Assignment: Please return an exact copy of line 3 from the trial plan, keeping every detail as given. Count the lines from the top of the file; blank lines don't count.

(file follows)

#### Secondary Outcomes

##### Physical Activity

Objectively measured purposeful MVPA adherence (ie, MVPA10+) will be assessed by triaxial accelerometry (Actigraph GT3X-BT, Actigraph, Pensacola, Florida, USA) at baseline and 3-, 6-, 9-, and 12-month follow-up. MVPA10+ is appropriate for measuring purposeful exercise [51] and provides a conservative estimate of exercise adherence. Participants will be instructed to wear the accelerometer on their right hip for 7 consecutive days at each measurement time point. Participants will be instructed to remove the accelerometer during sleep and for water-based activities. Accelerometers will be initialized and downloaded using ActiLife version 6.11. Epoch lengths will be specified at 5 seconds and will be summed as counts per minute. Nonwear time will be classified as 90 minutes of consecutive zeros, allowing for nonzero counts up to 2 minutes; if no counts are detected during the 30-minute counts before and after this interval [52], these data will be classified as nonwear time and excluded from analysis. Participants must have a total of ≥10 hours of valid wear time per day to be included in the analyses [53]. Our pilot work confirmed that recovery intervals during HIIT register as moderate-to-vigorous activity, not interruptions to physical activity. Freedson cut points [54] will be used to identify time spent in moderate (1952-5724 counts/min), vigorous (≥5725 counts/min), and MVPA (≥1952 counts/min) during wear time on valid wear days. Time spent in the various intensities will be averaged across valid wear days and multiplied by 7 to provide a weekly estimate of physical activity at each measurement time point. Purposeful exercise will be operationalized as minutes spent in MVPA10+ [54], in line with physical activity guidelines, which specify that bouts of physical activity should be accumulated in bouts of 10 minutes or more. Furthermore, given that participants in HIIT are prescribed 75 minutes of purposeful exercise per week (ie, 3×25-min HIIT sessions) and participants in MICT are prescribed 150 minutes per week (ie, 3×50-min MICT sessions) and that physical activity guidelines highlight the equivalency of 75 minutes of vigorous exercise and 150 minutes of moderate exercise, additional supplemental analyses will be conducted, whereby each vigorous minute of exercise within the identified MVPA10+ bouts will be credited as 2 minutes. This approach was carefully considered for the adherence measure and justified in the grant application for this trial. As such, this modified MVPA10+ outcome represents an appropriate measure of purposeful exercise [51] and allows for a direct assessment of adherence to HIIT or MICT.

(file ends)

Objectively measured purposeful MVPA adherence (ie, MVPA10+) will be assessed by triaxial accelerometry (Actigraph GT3X-BT, Actigraph, Pensacola, Florida, USA) at baseline and 3-, 6-, 9-, and 12-month follow-up. MVPA10+ is appropriate for measuring purposeful exercise [51] and provides a conservative estimate of exercise adherence. Participants will be instructed to wear the accelerometer on their right hip for 7 consecutive days at each measurement time point. Participants will be instructed to remove the accelerometer during sleep and for water-based activities. Accelerometers will be initialized and downloaded using ActiLife version 6.11. Epoch lengths will be specified at 5 seconds and will be summed as counts per minute. Nonwear time will be classified as 90 minutes of consecutive zeros, allowing for nonzero counts up to 2 minutes; if no counts are detected during the 30-minute counts before and after this interval [52], these data will be classified as nonwear time and excluded from analysis. Participants must have a total of ≥10 hours of valid wear time per day to be included in the analyses [53]. Our pilot work confirmed that recovery intervals during HIIT register as moderate-to-vigorous activity, not interruptions to physical activity. Freedson cut points [54] will be used to identify time spent in moderate (1952-5724 counts/min), vigorous (≥5725 counts/min), and MVPA (≥1952 counts/min) during wear time on valid wear days. Time spent in the various intensities will be averaged across valid wear days and multiplied by 7 to provide a weekly estimate of physical activity at each measurement time point. Purposeful exercise will be operationalized as minutes spent in MVPA10+ [54], in line with physical activity guidelines, which specify that bouts of physical activity should be accumulated in bouts of 10 minutes or more. Furthermore, given that participants in HIIT are prescribed 75 minutes of purposeful exercise per week (ie, 3×25-min HIIT sessions) and participants in MICT are prescribed 150 minutes per week (ie, 3×50-min MICT sessions) and that physical activity guidelines highlight the equivalency of 75 minutes of vigorous exercise and 150 minutes of moderate exercise, additional supplemental analyses will be conducted, whereby each vigorous minute of exercise within the identified MVPA10+ bouts will be credited as 2 minutes. This approach was carefully considered for the adherence measure and justified in the grant application for this trial. As such, this modified MVPA10+ outcome represents an appropriate measure of purposeful exercise [51] and allows for a direct assessment of adherence to HIIT or MICT.